Les Payne, the renowned Pulitzer Prize–winning investigative journalist, embarked in 1990 on a nearly thirty-year-long quest to interview anyone he could find who had actually known Malcolm X—all living siblings of the Malcolm Little family, classmates, street friends, cellmates, Nation of Islam figures, FBI moles and cops, and political leaders around the world. His goal was ambitious: to transform what would become over a hundred hours of interviews into an unprecedented portrait of Malcolm X, one that would separate fact from fiction. The result is this historic biography that conjures a never-before-seen world of its protagonist, a work whose title is inspired by a phrase Malcolm X used when he saw his Hartford followers stir with purpose, as if the dead were truly arising, to overcome the obstacles of racism. Setting Malcolm’s life not only within the Nation of Islam but against the larger backdrop of American history, the book traces the life of one of the twentieth century’s most politically relevant figures “from street criminal to devoted moralist and revolutionary.” In tracing Malcolm X’s life from his Nebraska birth in 1925 to his Harlem assassination in 1965, Payne provides searing vignettes culled from Malcolm’s Depression-era youth, describing the influence of his Garveyite parents: his father, Earl, a circuit-riding preacher who was run over by a street car in Lansing, Michigan, in 1929, and his mother, Louise, who continued to instill black pride in her children after Earl’s death. Filling each chapter with resonant drama, Payne follows Malcolm’s exploits as a petty criminal in Boston and Harlem in the 1930s and early 1940s to his religious awakening and conversion to the Nation of Islam in a Massachusetts penitentiary. With a biographer’s unwavering determination, Payne corrects the historical record and delivers extraordinary revelations—from the unmasking of the mysterious NOI founder “Fard Muhammad,” who preceded Elijah Muhammad; to a hair-rising scene, conveyed in cinematic detail, of Malcolm and Minister Jeremiah X Shabazz’s 1961 clandestine meeting with the KKK; to a minute-by-minute account of Malcolm X’s murder at the Audubon Ballroom. Introduced by Payne’s daughter and primary researcher, Tamara Payne, who, following her father’s death, heroically completed the biography, The Dead Are Arising is a penetrating and riveting work that affirms the centrality of Malcolm X to the African American freedom struggle.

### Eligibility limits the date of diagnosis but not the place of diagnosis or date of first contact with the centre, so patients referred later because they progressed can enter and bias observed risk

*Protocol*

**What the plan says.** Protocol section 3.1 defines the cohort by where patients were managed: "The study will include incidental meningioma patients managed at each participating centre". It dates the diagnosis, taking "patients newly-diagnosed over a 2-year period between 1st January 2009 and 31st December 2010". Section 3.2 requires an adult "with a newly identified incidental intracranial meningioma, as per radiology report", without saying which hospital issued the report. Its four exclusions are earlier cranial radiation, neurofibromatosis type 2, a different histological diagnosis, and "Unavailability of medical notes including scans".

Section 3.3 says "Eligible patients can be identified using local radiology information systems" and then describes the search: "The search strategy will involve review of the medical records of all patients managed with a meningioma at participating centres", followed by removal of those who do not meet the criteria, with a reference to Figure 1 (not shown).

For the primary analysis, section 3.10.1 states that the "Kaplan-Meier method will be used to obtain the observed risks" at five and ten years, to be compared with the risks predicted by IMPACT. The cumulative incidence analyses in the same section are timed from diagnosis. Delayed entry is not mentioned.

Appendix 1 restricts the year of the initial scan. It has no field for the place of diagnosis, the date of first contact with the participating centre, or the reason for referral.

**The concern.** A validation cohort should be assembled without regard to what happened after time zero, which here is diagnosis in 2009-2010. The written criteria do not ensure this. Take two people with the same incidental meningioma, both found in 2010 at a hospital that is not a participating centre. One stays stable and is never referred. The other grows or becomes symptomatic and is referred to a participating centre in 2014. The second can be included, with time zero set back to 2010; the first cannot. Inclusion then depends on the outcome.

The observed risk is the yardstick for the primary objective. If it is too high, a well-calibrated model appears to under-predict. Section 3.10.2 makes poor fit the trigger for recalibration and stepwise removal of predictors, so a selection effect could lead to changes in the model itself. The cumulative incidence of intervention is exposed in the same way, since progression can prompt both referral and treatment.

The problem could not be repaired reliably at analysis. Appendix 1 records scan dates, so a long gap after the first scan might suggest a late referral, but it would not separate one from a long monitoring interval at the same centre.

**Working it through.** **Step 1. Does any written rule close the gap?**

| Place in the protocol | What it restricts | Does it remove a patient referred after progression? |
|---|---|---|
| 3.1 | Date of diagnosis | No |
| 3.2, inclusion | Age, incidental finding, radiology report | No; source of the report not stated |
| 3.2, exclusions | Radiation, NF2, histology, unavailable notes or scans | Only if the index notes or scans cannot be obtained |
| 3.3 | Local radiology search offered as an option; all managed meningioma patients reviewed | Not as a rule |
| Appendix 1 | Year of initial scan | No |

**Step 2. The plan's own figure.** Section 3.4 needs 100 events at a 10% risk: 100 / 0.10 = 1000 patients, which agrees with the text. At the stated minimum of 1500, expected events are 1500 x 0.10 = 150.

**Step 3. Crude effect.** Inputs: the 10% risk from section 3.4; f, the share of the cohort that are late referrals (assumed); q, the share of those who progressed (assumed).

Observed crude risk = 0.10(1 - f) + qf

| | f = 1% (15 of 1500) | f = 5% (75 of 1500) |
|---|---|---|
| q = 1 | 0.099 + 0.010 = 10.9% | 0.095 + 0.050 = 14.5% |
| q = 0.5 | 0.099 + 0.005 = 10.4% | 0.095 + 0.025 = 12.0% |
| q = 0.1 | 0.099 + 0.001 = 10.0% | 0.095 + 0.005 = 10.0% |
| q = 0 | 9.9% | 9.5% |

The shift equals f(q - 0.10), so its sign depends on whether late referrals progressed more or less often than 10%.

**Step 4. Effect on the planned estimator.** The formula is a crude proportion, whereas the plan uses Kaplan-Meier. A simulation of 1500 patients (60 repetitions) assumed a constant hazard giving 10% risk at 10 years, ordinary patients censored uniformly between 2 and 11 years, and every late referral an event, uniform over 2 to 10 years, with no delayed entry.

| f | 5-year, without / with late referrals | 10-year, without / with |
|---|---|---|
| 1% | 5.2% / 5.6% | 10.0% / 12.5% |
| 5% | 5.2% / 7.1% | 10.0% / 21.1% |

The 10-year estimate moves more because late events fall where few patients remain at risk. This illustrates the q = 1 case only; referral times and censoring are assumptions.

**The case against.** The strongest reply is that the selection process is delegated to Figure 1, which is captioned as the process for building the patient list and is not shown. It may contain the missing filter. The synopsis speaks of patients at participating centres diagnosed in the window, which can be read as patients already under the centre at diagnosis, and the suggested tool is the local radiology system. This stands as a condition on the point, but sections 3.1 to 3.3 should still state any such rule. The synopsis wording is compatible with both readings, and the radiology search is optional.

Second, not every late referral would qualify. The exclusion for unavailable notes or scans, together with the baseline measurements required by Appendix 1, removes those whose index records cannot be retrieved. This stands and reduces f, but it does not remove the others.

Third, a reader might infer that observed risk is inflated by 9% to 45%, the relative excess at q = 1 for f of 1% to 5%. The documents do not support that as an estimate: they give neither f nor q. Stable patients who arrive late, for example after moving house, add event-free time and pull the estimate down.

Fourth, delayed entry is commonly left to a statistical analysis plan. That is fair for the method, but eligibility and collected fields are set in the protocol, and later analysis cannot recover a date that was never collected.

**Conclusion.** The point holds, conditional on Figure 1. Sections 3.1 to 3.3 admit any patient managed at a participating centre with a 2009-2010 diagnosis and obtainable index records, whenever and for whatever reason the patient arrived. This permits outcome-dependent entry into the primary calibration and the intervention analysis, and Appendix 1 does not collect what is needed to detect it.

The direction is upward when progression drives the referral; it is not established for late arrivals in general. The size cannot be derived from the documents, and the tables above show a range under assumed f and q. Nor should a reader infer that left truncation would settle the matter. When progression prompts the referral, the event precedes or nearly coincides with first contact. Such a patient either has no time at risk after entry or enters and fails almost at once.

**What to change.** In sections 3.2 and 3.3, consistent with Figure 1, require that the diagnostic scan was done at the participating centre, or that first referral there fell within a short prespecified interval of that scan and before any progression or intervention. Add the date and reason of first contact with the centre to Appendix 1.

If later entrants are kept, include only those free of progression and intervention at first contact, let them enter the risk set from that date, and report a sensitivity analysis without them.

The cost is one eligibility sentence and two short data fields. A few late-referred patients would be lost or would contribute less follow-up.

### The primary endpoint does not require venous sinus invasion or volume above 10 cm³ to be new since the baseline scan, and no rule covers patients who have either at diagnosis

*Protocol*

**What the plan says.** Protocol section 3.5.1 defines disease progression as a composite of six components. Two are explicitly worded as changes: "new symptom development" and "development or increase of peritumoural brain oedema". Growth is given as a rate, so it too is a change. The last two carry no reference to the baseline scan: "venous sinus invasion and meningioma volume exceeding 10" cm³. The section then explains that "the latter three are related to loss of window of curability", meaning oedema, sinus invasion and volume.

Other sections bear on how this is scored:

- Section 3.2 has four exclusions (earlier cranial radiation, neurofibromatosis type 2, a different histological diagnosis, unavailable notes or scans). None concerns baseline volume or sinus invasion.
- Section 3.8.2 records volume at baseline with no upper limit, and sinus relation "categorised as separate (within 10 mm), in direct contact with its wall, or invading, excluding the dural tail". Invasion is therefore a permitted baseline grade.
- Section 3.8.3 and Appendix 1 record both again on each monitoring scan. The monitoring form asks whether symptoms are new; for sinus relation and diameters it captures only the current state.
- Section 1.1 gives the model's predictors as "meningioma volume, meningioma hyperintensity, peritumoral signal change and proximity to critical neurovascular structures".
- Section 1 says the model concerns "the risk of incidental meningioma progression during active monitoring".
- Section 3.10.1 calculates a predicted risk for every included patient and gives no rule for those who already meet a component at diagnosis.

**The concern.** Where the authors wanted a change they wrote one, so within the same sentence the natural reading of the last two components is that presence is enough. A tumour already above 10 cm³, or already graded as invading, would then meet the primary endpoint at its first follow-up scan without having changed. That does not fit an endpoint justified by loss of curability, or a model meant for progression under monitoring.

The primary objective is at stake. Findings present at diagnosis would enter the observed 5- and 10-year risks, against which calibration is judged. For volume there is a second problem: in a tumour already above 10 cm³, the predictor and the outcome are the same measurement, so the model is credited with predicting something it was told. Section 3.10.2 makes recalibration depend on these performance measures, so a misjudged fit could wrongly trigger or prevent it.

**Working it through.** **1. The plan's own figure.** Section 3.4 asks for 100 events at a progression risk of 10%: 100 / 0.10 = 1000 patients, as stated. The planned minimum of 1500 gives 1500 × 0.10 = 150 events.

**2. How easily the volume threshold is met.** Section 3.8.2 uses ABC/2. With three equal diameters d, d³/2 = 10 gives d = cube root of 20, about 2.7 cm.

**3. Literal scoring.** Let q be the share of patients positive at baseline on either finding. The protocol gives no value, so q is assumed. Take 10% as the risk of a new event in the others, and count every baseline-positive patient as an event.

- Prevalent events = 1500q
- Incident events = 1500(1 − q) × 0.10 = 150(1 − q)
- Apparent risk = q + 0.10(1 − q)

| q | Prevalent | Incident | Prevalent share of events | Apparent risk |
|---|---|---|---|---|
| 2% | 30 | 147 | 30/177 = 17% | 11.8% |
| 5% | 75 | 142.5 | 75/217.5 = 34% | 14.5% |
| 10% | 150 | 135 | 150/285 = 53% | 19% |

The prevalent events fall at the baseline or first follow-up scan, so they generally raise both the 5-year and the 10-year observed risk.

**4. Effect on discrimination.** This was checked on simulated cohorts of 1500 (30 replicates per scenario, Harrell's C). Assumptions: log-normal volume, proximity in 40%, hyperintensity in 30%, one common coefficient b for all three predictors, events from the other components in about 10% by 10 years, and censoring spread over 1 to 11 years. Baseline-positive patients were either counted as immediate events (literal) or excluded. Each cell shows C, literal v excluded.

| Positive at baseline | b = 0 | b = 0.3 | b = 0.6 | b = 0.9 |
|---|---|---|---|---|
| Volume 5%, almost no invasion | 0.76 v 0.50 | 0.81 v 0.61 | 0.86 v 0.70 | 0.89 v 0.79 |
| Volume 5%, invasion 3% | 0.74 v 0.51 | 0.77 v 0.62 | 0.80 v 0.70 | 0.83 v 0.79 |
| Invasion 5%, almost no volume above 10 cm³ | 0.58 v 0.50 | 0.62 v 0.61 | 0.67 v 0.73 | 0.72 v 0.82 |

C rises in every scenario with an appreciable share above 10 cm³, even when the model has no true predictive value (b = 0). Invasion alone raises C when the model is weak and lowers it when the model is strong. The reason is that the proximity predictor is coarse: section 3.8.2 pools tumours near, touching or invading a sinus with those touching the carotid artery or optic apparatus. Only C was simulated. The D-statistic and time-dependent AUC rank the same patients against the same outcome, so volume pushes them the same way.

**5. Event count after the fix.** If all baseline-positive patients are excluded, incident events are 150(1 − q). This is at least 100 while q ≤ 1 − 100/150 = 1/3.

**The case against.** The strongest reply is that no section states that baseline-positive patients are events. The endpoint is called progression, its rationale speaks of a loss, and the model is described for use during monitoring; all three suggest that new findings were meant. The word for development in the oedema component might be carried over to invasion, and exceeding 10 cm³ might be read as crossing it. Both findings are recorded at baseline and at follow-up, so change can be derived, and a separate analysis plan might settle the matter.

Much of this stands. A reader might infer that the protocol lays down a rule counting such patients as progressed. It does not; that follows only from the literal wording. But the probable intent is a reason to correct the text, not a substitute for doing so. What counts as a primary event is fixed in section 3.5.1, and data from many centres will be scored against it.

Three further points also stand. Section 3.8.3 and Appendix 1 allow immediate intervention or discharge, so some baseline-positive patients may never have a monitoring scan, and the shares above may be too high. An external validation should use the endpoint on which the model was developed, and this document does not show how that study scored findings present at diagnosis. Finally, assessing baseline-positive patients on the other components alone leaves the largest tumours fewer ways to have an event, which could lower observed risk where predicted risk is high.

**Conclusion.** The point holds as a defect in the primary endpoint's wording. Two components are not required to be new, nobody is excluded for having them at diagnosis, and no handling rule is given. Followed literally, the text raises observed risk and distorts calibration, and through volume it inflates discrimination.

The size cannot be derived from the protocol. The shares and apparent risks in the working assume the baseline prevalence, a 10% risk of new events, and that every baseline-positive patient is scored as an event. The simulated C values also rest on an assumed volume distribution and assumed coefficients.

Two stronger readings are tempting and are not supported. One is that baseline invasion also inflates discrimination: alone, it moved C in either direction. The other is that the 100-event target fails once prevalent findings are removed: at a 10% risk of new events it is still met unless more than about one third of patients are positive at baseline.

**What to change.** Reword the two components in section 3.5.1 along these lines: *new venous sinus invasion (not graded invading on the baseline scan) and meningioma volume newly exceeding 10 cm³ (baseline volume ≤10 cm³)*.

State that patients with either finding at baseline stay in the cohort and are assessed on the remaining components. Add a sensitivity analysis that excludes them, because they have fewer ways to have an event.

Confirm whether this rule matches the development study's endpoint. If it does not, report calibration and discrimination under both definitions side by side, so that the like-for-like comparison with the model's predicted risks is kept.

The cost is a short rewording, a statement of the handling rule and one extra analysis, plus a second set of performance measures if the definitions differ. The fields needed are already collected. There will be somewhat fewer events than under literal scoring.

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King and the Dragonflies

2020 | Kacen Callender

A 2021 Coretta Scott King Honor Book! Winner of the 2020 National Book Award for Young People's Literature! Winner of the 2020 Boston Globe-Horn Book Award for Fiction and Poetry! In a small but turbulent Louisiana town, one boy's grief takes him beyond the bayous of his backyard, to learn that there is no right way to be yourself. FOUR STARRED REVIEWS! Booklist School Library Journal Publishers Weekly The Horn Book Twelve-year-old Kingston James is sure his brother Khalid has turned into a dragonfly. When Khalid unexpectedly passed away, he shed what was his first skin for another to live down by the bayou in their small Louisiana town. Khalid still visits in dreams, and King must keep these secrets to himself as he watches grief transform his family. It would be easier if King could talk with his best friend, Sandy Sanders. But just days before he died, Khalid told King to end their friendship, after overhearing a secret about Sandy-that he thinks he might be gay. You don't want anyone to think you're gay too, do you? But when Sandy goes missing, sparking a town-wide search, and King finds his former best friend hiding in a tent in his backyard, he agrees to help Sandy escape from his abusive father, and the two begin an adventure as they build their own private paradise down by the bayou and among the dragonflies. As King's friendship with Sandy is reignited, he's forced to confront questions about himself and the reality of his brother's death. The Thing About Jellyfish meets The Stars Beneath Our Feet in this story about loss, grief, and finding the courage to discover one's identity, from the author of Hurricane Child.